We are all about education
People and nature need one another. Humans benefit measurably from nature, especially when they spend time out of doors where they can interact with the natural world. The impacts of nature on human health and well-being are well documented. Research shows that people viewing natural settings report “feelings of tranquility, peacefulness, or relaxation,” and spending time in nature has positive health impacts. The threats facing nature are largely human-driven, and connecting people with nature provides educational opportunities and enhances community ownership of wild spaces and the natural world.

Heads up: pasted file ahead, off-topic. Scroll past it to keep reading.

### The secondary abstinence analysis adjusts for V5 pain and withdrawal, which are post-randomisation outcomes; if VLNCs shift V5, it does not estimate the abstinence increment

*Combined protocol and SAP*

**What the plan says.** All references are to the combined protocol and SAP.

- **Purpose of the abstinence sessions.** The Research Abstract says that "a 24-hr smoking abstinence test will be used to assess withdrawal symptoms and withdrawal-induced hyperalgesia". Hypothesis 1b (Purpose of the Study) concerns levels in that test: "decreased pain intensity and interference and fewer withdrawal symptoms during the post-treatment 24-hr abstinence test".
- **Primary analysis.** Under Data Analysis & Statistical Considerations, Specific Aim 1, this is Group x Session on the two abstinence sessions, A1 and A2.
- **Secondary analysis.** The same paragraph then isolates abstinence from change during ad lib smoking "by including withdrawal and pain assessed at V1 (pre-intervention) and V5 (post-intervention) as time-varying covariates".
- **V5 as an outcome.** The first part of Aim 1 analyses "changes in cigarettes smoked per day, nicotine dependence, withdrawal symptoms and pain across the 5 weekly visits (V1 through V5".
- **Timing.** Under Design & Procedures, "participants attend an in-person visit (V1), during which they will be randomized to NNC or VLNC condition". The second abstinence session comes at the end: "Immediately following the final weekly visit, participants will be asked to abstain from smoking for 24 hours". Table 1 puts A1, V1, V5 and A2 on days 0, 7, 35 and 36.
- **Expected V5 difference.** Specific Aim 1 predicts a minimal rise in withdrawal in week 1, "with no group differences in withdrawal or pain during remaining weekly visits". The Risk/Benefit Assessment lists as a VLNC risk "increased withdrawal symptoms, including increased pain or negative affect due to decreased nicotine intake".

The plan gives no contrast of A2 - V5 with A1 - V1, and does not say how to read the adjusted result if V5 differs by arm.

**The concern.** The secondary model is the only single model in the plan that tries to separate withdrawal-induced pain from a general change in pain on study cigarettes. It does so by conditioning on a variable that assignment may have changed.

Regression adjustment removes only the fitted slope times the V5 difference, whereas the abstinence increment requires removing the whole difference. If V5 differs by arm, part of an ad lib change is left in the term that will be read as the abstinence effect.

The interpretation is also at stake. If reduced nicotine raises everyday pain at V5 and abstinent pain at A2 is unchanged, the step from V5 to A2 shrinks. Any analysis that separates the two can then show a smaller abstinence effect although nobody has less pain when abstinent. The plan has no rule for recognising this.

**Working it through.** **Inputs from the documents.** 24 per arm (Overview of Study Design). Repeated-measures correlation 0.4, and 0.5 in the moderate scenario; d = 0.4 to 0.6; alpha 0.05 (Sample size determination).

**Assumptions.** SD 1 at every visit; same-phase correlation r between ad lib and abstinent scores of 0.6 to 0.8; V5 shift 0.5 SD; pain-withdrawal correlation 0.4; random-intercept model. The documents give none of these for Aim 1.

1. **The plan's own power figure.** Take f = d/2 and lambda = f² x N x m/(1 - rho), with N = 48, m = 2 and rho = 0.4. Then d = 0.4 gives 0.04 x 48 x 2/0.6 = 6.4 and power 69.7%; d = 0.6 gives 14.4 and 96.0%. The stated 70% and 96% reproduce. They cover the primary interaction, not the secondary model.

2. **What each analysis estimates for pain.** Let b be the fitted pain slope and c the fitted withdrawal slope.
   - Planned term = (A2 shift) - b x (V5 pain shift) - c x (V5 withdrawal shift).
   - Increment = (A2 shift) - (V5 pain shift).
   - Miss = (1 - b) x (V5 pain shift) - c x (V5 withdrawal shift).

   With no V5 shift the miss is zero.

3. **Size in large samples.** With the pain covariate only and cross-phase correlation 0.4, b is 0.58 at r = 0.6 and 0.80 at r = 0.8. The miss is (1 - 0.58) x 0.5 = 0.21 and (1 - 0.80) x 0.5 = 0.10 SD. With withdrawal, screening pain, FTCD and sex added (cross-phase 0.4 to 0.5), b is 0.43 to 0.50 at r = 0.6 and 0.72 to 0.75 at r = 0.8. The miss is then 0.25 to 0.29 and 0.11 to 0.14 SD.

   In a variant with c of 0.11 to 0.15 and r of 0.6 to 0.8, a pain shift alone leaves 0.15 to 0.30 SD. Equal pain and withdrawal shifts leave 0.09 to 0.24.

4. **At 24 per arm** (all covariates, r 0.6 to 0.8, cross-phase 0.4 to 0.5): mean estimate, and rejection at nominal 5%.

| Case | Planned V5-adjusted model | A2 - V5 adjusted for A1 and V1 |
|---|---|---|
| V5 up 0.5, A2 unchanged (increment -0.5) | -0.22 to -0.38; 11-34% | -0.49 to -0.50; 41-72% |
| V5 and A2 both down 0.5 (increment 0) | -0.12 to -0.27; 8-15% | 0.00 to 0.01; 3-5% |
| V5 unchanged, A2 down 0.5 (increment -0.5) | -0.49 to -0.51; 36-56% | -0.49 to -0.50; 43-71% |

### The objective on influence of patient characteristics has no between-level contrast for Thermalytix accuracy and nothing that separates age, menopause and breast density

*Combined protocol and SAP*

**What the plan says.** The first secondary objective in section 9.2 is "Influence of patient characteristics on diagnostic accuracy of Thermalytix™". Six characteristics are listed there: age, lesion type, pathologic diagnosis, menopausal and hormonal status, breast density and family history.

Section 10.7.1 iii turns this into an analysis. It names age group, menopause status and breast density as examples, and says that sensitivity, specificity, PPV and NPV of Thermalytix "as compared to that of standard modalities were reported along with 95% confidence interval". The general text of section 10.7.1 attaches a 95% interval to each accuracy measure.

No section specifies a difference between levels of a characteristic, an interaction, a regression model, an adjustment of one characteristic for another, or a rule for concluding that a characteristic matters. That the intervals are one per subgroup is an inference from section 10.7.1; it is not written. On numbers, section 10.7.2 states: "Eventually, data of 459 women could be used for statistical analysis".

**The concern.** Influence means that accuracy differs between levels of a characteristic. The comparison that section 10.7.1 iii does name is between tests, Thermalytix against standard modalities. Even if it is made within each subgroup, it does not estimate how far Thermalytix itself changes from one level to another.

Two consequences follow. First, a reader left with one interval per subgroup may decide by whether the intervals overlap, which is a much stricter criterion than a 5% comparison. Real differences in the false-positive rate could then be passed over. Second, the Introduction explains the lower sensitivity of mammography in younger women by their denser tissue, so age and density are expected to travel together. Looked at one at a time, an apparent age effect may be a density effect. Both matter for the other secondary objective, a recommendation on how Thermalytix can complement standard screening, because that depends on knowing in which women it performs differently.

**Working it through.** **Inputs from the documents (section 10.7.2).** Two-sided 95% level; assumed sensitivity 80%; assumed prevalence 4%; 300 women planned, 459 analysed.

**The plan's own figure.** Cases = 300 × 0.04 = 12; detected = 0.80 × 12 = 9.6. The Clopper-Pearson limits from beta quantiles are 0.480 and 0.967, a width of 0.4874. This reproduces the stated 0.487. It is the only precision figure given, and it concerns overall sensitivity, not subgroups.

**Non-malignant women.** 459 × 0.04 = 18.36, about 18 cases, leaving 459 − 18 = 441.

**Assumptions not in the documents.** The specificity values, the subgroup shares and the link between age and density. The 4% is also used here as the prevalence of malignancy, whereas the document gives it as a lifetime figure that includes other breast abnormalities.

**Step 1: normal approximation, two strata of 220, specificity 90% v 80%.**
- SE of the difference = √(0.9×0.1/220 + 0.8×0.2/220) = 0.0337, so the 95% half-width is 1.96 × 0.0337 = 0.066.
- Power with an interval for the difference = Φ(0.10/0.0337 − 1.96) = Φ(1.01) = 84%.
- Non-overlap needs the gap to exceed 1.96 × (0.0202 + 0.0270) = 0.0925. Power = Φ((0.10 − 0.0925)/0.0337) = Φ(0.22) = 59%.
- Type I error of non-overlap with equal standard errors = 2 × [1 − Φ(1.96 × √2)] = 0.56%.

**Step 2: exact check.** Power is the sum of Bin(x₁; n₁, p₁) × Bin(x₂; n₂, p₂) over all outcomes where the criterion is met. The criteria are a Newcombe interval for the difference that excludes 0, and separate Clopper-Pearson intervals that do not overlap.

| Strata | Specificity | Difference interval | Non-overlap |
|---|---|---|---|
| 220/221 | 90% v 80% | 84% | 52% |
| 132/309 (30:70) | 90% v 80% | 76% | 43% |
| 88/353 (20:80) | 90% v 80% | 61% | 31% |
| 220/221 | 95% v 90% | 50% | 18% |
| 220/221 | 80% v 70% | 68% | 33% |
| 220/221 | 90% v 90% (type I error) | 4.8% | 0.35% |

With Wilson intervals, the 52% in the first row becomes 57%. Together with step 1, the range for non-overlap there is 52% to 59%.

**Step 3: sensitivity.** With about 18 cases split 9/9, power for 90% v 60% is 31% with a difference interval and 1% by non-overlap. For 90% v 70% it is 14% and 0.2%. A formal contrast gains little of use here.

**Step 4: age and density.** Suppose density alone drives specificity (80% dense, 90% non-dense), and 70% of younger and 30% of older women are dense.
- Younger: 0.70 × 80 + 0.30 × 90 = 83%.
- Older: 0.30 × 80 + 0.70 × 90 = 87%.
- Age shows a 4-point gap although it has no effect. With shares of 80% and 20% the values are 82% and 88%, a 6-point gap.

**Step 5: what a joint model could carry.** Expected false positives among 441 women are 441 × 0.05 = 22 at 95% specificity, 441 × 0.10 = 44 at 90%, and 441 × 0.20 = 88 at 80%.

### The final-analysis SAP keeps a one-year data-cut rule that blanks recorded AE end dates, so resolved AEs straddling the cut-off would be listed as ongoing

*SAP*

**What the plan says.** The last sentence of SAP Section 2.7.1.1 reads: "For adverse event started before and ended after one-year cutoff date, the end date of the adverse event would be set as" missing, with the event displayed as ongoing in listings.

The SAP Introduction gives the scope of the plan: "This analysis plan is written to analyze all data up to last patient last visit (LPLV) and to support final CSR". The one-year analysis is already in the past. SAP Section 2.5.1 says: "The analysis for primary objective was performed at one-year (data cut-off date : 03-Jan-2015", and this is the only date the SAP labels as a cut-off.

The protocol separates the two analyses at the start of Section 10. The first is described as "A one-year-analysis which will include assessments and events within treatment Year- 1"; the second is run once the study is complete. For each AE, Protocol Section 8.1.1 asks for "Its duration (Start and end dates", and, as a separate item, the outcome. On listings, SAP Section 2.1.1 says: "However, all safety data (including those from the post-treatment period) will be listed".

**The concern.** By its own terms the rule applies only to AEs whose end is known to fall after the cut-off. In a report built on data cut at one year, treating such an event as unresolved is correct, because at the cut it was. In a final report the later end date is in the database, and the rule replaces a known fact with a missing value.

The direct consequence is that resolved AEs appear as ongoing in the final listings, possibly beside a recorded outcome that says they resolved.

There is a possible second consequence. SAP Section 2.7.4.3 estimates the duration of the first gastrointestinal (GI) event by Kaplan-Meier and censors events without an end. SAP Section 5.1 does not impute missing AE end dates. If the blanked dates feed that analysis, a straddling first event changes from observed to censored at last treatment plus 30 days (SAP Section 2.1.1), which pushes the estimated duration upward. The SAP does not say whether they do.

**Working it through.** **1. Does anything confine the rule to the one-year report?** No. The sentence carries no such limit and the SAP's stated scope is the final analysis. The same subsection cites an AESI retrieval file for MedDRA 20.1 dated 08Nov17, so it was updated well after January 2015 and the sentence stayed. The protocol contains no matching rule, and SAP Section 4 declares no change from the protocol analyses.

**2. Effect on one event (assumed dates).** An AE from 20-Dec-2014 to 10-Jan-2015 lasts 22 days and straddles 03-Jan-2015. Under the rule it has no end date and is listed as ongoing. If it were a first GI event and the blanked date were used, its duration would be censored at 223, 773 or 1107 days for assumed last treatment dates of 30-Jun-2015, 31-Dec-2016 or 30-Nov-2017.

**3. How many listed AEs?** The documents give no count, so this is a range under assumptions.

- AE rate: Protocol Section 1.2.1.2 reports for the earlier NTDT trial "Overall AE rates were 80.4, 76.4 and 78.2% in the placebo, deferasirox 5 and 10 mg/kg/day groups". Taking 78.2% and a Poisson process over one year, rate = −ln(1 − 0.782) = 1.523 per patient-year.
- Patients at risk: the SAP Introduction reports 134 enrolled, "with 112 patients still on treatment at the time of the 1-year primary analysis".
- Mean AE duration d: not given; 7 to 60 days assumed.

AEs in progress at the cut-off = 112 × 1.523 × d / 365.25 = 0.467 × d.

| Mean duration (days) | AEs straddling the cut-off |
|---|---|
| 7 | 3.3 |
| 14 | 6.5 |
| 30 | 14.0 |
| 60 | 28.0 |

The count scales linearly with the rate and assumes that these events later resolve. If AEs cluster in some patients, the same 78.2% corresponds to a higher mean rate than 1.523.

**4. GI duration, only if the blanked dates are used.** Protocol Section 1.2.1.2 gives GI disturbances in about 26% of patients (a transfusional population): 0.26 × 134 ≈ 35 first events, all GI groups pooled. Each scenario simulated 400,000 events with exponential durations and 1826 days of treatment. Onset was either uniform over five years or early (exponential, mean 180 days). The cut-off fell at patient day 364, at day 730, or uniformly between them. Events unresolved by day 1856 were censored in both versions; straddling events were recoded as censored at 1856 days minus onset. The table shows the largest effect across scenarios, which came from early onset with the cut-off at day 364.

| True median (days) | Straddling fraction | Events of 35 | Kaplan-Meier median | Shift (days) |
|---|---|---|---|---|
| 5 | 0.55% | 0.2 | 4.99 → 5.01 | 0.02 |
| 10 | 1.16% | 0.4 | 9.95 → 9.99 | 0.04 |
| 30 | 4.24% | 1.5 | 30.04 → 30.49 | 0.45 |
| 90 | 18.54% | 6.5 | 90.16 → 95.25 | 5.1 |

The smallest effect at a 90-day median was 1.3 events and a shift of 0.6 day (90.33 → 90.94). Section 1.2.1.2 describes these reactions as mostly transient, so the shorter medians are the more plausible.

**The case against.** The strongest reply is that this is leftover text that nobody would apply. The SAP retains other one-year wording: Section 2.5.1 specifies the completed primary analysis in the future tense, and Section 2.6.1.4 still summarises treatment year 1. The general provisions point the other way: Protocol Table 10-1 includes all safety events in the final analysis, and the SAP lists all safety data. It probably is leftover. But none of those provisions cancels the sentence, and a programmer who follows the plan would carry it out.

Engaging the public in land conservation is crucial because most land is in private management. As people learn more about the natural environment, they are more likely to engage with it and protect it. But opportunities to interact with nature are in decline in our increasingly digital lives, and resources to support conservation practices by private landowners are often lacking. Children and adults alike experience a scarcity of exposure to wild living things, and in communities of diversity this deficit is even more pronounced. We address the need for human interaction with nature through community engagement, teaching youth, and improving equity and diversity of the natural resources field.